The recent Field Service USA event gave us a chance to live our values. In our workshop on how to use real-time data and analytics, I gathered - and used - real-time data. I gave our 90+ workshop attendees the ability to vote during my presentation on questions relating to the event, and the workshop topic.
This was great as I could use the live feedback in a number of ways. Firstly,to share the results, which meant that participants could see which answers were most popular, and compare themselves with their peers. I was also able to pick up on areas of agreement or dissent and use them to stimulate discussion, and make sure I spent the most time on the interests of the majority in the room.
So, what did we find out? With fewer than 100 people answering each question, the results aren’t intended to be representative. However, as all of the attendees were field service decision makers, they provide a snapshot of how some in the industry think.
I asked about four rapidly maturing technologies: AI and predictive analytics, machine learning, virtual or augmented reality (VR) and the Internet of Things (IoT).
More than a third of the participants thought that AI and predictive analytics would make the greatest impact in field service in the next 12 months followed by 30 percent who said it would be VR (see figure 1).
Around a quarter were already using AI and IoT in their organisations and, although a quarter are not using any of these technologies (see figure 2), around a half in total will be using at least one of AI, IoT or VR within the coming year. Amongst this group, machine learning is still furthest out, with only 10 percent currently using, rising to around a quarter in total in the next year.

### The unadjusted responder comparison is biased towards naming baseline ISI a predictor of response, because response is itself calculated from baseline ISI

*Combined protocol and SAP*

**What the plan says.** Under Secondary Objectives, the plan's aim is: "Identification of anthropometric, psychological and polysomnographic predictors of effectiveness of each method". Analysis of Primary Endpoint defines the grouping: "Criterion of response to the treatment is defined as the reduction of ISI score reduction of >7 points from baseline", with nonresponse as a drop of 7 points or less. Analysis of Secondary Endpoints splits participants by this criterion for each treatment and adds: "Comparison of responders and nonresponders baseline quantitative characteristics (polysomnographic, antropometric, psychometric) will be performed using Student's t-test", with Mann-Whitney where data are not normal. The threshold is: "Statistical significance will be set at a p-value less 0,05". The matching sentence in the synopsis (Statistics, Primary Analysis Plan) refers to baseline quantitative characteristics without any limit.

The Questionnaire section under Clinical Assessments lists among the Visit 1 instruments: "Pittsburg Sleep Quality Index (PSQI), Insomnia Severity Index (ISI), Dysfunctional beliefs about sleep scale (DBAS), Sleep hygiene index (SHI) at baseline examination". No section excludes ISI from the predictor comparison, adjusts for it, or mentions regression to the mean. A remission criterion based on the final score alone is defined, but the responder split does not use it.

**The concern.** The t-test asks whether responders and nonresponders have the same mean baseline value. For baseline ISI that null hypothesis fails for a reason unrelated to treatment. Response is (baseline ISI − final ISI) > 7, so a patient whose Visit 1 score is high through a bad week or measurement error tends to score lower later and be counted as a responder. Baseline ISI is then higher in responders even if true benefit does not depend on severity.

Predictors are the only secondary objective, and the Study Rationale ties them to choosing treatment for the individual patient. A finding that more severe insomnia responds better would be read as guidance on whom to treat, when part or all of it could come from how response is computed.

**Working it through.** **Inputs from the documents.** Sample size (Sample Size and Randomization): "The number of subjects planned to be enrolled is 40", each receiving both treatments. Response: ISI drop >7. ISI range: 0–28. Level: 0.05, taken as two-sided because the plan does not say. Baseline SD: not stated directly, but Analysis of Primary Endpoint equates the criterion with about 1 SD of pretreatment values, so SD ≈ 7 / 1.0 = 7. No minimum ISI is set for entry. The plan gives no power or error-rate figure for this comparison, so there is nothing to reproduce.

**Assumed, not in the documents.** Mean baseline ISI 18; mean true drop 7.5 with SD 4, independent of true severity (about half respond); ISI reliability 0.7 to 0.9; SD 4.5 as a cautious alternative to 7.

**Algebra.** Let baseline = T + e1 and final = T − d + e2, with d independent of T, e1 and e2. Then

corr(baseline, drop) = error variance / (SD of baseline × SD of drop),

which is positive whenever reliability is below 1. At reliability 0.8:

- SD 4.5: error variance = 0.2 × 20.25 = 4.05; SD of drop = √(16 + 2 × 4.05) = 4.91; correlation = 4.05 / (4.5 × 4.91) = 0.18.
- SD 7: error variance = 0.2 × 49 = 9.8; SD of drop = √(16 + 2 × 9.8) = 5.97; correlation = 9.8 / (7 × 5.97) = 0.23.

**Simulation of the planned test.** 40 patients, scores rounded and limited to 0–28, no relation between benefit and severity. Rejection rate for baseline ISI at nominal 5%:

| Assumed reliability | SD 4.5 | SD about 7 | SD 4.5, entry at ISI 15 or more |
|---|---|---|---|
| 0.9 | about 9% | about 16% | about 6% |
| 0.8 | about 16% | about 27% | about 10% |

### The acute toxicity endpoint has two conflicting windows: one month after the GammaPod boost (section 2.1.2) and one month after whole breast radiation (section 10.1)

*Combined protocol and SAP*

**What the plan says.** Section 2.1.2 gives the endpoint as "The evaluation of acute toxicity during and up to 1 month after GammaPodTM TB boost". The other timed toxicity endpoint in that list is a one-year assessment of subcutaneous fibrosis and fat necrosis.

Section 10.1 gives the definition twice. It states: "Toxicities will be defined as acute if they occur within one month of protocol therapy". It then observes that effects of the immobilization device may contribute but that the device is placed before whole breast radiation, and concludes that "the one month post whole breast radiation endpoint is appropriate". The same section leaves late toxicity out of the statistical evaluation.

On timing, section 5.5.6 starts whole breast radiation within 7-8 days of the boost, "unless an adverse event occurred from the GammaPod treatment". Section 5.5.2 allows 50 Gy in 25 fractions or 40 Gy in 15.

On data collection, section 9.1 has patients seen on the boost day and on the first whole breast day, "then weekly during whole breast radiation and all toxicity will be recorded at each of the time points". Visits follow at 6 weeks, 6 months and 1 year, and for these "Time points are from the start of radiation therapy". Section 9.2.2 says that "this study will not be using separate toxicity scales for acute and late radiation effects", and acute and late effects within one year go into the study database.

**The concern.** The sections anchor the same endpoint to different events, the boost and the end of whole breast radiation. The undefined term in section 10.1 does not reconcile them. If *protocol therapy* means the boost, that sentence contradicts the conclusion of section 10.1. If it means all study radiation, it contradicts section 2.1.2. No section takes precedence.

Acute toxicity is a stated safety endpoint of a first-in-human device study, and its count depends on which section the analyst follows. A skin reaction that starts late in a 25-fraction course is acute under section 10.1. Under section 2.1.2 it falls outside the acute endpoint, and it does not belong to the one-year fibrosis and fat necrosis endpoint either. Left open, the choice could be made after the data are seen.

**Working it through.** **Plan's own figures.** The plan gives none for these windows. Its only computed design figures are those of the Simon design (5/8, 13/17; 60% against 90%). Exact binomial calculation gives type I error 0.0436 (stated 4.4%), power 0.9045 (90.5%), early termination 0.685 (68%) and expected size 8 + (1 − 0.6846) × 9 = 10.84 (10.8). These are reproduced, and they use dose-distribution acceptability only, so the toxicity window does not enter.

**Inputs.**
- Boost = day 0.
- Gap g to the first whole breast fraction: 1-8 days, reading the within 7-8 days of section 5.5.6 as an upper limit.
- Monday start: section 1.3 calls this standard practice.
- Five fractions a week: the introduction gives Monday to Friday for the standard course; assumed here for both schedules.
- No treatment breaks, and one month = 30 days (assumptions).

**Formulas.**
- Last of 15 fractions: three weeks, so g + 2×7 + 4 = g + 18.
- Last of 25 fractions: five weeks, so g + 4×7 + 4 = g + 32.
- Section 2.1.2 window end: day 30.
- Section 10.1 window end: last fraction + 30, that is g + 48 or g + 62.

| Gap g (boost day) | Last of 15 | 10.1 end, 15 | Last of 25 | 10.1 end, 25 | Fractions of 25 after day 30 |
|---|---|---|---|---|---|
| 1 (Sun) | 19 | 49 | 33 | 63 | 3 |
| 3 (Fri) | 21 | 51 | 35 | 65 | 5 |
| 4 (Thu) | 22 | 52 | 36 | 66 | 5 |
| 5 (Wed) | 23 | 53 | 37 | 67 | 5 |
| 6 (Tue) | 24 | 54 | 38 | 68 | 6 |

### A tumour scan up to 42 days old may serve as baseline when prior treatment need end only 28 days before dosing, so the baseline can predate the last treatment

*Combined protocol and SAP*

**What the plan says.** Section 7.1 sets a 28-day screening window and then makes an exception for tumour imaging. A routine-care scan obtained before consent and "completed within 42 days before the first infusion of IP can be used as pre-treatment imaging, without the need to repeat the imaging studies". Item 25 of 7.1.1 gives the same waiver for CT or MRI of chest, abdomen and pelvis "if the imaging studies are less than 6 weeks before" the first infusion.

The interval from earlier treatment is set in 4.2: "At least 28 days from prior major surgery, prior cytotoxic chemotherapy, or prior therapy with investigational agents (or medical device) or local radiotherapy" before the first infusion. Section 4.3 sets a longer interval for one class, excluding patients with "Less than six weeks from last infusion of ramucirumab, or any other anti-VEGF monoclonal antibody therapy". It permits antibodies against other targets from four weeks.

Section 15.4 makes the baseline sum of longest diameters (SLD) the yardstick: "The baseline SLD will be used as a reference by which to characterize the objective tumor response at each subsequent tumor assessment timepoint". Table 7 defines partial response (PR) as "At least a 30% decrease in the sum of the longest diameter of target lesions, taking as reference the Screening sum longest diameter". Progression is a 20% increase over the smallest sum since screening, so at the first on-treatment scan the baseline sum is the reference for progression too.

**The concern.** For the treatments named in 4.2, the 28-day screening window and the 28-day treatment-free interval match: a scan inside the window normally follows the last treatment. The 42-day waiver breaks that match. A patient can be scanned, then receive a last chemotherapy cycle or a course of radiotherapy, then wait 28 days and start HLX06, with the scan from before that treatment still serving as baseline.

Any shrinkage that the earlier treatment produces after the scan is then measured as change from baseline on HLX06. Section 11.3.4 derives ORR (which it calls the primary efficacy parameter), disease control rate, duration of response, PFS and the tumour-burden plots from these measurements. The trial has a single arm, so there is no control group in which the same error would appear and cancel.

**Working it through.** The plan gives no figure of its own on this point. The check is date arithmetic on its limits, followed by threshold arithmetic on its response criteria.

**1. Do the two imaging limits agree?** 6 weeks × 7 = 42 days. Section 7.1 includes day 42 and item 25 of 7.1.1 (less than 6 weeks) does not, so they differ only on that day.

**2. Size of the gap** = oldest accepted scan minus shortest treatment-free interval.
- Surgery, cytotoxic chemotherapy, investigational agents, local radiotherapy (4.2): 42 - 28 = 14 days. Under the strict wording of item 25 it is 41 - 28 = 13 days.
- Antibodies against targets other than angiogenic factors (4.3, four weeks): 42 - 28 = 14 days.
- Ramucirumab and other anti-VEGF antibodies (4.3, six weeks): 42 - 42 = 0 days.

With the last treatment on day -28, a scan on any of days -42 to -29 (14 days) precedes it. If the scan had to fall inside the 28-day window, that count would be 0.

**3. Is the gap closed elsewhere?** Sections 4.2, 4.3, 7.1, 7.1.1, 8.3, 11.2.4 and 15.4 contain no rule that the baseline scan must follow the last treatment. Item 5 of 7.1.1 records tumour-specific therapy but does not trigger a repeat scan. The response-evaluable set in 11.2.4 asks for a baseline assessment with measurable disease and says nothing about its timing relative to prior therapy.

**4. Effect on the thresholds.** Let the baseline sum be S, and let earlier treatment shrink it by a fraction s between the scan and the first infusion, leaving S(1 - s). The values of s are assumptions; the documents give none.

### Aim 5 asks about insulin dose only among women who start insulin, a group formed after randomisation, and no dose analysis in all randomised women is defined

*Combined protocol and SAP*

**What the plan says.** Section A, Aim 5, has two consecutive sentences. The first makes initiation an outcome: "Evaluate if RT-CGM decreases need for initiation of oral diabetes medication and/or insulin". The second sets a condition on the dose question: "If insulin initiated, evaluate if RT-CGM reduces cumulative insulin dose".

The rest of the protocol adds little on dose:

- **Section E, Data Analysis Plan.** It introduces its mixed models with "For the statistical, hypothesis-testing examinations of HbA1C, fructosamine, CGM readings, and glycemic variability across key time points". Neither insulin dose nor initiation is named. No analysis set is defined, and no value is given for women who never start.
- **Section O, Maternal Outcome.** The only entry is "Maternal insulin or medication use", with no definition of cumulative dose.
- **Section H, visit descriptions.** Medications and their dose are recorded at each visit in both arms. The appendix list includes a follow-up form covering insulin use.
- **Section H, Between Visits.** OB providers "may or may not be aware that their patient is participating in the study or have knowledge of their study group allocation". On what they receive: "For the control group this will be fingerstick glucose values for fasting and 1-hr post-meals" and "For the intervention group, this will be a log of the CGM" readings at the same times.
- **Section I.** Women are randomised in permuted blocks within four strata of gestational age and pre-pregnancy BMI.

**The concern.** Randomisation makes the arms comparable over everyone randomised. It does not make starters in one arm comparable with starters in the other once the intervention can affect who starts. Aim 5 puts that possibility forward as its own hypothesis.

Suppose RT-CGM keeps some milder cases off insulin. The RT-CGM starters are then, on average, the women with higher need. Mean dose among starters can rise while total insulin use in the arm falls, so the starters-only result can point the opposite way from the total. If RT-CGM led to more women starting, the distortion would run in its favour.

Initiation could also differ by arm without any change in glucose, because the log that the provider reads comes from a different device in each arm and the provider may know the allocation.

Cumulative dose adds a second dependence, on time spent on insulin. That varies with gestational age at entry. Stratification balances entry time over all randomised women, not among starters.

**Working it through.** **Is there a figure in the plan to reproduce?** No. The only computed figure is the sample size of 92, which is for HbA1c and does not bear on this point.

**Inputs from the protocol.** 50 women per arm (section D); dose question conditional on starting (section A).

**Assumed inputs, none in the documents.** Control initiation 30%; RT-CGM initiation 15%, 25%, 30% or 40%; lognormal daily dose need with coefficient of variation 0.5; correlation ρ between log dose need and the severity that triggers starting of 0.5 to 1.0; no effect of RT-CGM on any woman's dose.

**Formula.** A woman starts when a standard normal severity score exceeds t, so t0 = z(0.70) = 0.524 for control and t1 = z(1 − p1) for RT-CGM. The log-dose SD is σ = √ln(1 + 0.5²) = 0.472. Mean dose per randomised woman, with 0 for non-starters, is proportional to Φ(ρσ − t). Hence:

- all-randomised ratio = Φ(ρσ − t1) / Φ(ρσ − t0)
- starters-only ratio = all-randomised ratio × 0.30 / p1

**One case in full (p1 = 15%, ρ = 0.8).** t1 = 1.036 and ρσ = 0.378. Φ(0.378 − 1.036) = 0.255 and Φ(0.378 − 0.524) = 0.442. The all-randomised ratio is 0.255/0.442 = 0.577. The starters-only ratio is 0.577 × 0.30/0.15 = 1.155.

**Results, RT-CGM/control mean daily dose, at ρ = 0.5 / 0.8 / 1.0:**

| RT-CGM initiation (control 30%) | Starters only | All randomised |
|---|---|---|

I also asked about the top four challenges for Field Service Leaders in 2018, as revealed in research by Field Technologies online, which were as follows:
- Optimizing efficiency
- Customer demands
- Employee engagement
- Reducing repeat trips
Participants told us that their priority for optimizing efficiency was to increase the number of first time fixes (34 percent) and to get greater visibility of productive and non-productive time (also 34%) (See figure 3).
The most popular method for staying on top of customer demands and measuring customer satisfaction was by collecting an NPS score (35 percent), and the most important business area that better employee engagement could help with was continuous training (a third of participants) followed by increased motivation (30%) (see figure 4).
All really useful information that contributed to the success of the discussion in the workshop and demonstrated that real-time data has value because it is instantly actionable.
However, I’ve yet to reveal the participants’ answer to the most important question of the day. Would Laurent (our Chief Executive) get on the mechanical bull at the after-show party that evening? The 17 percent that said ‘absolutely’ were just beaten by the 21 percent who said ‘uh, NO!’ Whilst it gives us some satisfaction to report that our polling prediction was correct, on balance we would have been happier to be wrong and to have had a picture of the great man taking up the challenge with which to illustrate this article. I guess there is always next year.